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Old 04-18-2008, 08:26 PM   #16
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That money probably isn't being passed on to millionaires, whats the issue?
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Old 04-18-2008, 08:54 PM   #17
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Originally posted by the iron horse



What exactly do you mean by your statement?

What economic system do you think is better?
I suppose "Fuck rampant obsessive-compulsive cultural consumerism" would have been a bit more apt.
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Old 04-18-2008, 09:14 PM   #18
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I suppose "Fuck rampant obsessive-compulsive cultural consumerism" would have been a bit more apt.



What do you think is a better system?
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Old 04-18-2008, 11:16 PM   #19
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Quote:
Originally posted by the iron horse

What do you think is a better system?
Just about anything is better than this.

Maybe not being subconsciously told that we're failures if we feel satisfied with what we have already. Perhaps something other than having constant messages to BUY BUY BUY rammed down our throats 24/7. Something like not inherently feeling like we constantly need more "stuff", and more money to buy that "stuff". How about taking pleasure in family, friends, and memories instead of taking pleasure in having the latest Hummer (or the biggest, most expensive birthday party for your four-year old)?

Fuck consumerism.
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Old 04-19-2008, 06:43 AM   #20
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So she booked a fondue restaurant, hired a musical troupe to perform as the Wiggles (her daughter's favorite group) and ordered a four-layer cake. Each guest took home a Fisher-Price guitar and custom CD.

The price tag? $5,000.

"I couldn't believe that I'd ended up spending that much," Kaster says.
That. Hurts. So. Much!
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Old 04-19-2008, 11:48 AM   #21
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Well, today kids are just the latest "it" bag.

And here's more hyper-consuming bullshit:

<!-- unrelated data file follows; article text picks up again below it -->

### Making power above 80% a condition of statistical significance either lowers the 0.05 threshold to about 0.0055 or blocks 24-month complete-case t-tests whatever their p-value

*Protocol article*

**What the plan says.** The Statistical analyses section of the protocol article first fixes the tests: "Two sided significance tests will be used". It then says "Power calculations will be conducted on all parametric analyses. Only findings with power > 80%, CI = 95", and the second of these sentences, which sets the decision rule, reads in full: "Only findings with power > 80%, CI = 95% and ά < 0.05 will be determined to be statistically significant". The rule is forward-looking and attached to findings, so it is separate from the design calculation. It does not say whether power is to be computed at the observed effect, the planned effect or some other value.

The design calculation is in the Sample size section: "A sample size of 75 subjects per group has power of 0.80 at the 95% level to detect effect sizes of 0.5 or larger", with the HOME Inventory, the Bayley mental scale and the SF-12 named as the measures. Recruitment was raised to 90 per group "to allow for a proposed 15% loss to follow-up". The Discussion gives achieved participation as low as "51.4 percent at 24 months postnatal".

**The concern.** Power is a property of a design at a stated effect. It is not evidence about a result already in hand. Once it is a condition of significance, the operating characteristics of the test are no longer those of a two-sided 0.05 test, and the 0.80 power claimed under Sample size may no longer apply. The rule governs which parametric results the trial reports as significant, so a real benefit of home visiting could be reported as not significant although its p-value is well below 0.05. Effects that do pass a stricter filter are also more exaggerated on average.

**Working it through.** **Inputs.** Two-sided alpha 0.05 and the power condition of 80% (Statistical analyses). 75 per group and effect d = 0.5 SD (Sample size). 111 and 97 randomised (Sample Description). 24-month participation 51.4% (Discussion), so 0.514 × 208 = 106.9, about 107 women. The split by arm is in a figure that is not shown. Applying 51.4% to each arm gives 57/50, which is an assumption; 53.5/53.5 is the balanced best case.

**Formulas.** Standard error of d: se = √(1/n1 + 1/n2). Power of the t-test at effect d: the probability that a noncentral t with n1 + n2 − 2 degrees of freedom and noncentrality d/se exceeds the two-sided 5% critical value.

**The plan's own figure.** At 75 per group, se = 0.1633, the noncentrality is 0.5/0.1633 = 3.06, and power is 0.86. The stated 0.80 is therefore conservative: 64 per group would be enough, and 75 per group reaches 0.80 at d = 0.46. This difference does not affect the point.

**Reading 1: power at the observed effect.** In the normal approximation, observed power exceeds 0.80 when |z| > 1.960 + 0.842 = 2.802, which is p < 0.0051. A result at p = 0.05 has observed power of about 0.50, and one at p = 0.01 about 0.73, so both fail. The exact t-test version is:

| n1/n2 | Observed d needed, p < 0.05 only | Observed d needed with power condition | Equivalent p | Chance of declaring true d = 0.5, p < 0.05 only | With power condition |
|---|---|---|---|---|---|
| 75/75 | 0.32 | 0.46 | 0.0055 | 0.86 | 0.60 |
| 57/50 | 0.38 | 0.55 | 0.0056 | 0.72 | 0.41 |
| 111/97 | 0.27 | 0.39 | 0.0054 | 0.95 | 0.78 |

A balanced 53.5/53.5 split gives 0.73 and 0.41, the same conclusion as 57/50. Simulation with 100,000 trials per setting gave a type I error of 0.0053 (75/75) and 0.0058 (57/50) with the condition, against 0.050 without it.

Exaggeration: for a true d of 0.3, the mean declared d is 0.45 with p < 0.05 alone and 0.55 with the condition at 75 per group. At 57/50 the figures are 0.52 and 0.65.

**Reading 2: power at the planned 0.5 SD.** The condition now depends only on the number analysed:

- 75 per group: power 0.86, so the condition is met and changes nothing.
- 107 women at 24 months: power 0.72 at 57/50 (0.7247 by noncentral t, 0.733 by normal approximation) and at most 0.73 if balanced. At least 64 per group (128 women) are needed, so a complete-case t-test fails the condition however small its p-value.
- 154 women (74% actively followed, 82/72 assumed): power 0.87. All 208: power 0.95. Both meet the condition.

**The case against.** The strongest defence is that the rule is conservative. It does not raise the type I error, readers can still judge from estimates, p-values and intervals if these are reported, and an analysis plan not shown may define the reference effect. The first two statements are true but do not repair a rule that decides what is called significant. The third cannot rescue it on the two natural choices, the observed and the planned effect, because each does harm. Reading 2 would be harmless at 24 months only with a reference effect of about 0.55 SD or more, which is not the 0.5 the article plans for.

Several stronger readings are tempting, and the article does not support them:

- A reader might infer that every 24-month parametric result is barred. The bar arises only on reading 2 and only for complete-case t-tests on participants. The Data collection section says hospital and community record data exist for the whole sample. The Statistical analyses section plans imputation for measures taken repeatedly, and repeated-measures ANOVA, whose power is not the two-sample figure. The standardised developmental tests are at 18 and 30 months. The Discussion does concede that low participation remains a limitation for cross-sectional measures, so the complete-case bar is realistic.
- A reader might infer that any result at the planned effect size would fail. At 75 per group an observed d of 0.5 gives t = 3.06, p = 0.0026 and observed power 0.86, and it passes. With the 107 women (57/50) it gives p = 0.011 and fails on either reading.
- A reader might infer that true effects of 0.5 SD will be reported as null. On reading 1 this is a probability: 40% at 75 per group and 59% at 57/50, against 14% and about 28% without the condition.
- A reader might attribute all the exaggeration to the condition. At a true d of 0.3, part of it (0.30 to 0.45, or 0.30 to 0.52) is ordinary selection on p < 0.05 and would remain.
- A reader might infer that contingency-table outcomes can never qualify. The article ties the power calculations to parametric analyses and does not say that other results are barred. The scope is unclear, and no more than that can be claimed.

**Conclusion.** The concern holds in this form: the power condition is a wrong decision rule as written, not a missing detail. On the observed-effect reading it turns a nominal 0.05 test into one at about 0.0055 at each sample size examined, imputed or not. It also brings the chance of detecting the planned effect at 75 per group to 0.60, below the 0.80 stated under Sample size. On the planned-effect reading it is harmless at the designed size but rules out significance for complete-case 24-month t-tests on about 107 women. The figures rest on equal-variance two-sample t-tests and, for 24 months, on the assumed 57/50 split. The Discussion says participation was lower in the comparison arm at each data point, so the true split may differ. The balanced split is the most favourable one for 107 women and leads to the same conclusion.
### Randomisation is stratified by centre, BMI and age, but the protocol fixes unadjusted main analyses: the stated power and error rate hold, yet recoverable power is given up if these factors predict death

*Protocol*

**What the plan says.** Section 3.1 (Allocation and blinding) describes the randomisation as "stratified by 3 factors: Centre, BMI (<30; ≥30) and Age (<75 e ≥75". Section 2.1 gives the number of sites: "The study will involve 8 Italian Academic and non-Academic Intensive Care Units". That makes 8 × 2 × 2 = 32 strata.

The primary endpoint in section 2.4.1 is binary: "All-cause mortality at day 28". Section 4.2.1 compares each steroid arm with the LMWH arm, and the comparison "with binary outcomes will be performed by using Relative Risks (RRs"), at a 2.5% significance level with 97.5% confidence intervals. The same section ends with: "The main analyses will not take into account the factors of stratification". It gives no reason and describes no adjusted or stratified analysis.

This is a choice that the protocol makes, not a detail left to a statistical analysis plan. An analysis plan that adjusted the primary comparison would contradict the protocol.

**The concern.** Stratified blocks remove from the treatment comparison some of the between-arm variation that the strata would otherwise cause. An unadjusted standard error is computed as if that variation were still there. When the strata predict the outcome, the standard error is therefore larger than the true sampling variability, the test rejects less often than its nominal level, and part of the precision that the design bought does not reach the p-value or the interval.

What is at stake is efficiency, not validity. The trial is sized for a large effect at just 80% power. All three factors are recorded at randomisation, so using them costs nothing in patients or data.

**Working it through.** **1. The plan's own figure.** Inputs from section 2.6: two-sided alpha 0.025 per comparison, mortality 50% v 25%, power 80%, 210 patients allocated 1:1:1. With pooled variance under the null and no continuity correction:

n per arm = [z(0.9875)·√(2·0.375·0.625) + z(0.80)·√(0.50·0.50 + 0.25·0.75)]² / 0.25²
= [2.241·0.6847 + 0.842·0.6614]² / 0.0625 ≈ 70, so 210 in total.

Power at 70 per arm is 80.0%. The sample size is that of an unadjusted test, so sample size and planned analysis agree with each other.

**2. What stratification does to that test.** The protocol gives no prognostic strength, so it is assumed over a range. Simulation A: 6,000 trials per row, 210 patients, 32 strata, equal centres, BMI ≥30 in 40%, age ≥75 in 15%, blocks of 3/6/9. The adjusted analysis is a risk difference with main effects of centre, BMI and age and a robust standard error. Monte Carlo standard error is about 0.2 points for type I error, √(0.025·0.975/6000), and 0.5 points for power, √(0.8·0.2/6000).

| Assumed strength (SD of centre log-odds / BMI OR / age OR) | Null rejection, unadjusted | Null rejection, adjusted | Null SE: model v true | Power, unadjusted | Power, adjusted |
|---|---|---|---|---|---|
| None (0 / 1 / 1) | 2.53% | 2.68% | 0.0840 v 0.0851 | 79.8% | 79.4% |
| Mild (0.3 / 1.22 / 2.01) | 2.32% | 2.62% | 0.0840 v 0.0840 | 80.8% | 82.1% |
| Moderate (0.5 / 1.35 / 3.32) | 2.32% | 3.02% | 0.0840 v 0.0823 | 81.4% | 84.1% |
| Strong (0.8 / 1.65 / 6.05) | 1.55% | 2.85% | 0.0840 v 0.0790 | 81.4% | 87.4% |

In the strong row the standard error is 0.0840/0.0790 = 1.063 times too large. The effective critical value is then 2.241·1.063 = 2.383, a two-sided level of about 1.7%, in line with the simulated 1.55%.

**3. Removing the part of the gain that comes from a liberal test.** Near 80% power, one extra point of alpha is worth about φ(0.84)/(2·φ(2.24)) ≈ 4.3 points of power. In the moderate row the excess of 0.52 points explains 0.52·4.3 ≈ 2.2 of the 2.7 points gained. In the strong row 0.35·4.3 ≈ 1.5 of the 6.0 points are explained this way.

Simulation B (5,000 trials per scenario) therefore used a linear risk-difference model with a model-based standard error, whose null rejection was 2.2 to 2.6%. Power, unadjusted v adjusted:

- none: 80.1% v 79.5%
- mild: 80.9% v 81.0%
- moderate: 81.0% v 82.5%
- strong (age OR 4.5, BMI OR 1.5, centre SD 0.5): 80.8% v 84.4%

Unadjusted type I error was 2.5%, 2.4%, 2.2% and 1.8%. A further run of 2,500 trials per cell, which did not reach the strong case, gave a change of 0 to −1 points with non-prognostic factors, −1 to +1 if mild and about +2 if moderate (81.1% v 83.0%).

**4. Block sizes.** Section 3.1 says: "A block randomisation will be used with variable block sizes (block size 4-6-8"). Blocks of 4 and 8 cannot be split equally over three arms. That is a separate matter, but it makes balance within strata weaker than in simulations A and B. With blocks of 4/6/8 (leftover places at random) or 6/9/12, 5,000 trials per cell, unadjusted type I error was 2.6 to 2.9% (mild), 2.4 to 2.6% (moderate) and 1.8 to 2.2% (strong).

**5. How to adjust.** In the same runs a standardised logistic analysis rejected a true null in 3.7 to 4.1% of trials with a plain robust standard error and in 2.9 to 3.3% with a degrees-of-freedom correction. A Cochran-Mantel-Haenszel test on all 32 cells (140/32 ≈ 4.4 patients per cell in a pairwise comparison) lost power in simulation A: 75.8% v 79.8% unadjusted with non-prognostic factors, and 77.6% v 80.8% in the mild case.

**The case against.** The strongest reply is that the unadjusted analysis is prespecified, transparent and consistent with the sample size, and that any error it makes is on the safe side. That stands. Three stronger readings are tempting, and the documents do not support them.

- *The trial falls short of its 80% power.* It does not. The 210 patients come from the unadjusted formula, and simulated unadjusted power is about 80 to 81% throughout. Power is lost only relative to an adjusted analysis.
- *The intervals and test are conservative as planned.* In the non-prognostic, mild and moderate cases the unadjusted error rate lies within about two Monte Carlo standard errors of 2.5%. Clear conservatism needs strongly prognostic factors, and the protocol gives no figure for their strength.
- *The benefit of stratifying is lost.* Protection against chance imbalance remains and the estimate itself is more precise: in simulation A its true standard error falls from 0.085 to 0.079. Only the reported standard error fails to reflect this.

http://jezebel.com/search/baby%20couture/
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Old 04-19-2008, 12:33 PM   #22
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Quote:
Originally posted by DaveC
Just about anything is better than this.

Maybe not being subconsciously told that we're failures if we feel satisfied with what we have already. Perhaps something other than having constant messages to BUY BUY BUY rammed down our throats 24/7. Something like not inherently feeling like we constantly need more "stuff", and more money to buy that "stuff". How about taking pleasure in family, friends, and memories instead of taking pleasure in having the latest Hummer (or the biggest, most expensive birthday party for your four-year old)?

Fuck consumerism.
Then don't buy. There's nobody forcing you to.
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Old 04-19-2008, 03:56 PM   #23
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These types of parties are very popular on LI. Especially, north and on the east end. However, they ain't popular in my house!!!
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Old 04-19-2008, 04:36 PM   #24
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Originally posted by melon


Then don't buy. There's nobody forcing you to.
The message has to go beyond that though, in areas where resources are limited or shared with society - energy, food, pollution, etc. A lot of the consumerism today is a "tragedy of the commons". For example, if I buy a hybrid car, that leaves more gas for those hummer limos. We don't hear enough messages from politicians or the media promoting conservation.
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Old 04-19-2008, 04:56 PM   #25
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Personally, I think most of the extravagant parties for young kids and even toddlers is just b/c the parents/grandparents want something to do. Maybe they are trying to show off, or live vicariously through the child, but I think most of the time, they have money to blow (or think they do) and just have nothing better to do than plan a big party for their kid. Some people just like having social events, and the kid is just the motivator.

My co-worker's sister just had a baby on the same day as his now 1 year old daughter. He said there are going to be some HUGE parties now b/c his side of the family has always been into having parties for all the kid's birthdays, no matter what the age. He said that's just how they are, they are a close family and it's really just their excuse to get together and have a good time. The kids won't even remember it.